This protocol was developed and subsequently tested in 2012–2015 by Nordic test and research institutes, with Danish Technological Institute as project manager. This protocol describes a potential...
A 2010 UNEP Assessment estimates that 0.2 Mt BC could be mitigated from wood stoves in industrialized nations through replacement with pellet stoves; and 2.2Mt from solid fuel stoves in developing countries, but did not differentiate between stoves used for cooking, heating or combined cooking and heating. In 3-5 years, a combination of Burn Right and stove replacement measures could mitigate 30-90% of woodburning emissions in locales that adopt these measures or campaigns, based on initial work under the Nordic and Arctic Councils, depending strongly however on level of consumer adoption.
The larger portion of reductions will take place by addressing coal heating stoves and combined cooking and heating, which as noted have not yet been quantified separately from stoves used exclusively for cooking, but which is pre-requisite to addressing this developing country sector.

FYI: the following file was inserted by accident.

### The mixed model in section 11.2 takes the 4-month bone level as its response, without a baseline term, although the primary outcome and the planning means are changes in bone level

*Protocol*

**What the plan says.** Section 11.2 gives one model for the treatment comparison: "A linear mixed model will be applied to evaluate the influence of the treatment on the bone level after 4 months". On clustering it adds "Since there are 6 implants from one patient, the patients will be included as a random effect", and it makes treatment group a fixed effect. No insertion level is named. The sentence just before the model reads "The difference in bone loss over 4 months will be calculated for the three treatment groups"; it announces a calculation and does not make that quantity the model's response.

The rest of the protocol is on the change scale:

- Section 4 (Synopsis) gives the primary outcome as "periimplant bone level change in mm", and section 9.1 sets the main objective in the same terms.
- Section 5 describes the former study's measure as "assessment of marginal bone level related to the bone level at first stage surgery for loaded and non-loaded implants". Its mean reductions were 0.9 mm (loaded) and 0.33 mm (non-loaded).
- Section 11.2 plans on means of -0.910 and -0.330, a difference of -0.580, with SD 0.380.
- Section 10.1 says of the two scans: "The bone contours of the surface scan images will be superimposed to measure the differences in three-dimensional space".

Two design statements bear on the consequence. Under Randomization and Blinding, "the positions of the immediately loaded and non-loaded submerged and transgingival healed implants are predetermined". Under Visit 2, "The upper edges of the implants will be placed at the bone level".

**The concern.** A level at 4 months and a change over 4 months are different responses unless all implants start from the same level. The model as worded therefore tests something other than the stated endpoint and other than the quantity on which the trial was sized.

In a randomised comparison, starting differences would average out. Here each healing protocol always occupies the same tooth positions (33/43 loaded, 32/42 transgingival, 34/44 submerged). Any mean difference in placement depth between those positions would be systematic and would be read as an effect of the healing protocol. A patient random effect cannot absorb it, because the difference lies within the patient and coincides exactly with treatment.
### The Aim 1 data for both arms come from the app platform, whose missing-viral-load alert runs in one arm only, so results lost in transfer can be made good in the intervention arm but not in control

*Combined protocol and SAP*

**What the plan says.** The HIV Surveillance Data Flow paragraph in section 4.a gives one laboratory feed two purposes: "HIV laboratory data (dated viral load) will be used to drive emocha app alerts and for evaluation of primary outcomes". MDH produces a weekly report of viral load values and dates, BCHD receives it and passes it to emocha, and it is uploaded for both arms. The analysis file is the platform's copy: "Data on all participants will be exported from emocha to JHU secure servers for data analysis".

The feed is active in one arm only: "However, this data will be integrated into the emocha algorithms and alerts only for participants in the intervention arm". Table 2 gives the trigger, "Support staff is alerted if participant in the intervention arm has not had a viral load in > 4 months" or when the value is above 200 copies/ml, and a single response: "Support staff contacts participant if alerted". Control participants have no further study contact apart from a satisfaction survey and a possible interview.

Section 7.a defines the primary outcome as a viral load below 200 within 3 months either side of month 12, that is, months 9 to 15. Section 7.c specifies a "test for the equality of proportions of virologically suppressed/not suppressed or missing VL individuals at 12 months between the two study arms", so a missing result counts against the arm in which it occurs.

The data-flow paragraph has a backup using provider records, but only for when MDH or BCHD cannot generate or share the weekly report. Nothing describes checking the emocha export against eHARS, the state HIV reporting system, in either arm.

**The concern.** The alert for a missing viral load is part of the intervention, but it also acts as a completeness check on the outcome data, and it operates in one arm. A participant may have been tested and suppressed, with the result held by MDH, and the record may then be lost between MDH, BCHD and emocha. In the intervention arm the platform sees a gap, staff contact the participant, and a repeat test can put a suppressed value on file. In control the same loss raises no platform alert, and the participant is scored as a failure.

This effort will have multiple benefits for climate change, air quality, human health, economic and social development, fire safety and capacity-building. It will reduce BC emissions, particularly near snow and ice covered regions, as well as emissions of co-emitted pollutants, such as carbon monoxide, organic carbon, methane, and carbon dioxide, and will reduce deforestation and forest degradation from wood fuel use. It will improve both indoor and ambient air quality, with concomitant health benefits, particularly for women and children who spend more time indoors breathing in the smoke from inefficient cooking and heating stoves. It will reduce household costs associated with fuel used for heating. It will also build capacity of governments, the public, and stove manufacturers to understand the climate and health risks of solid fuel used for residential heating, allowing them to make more informed choices and design stoves that are less damaging to climate and public health.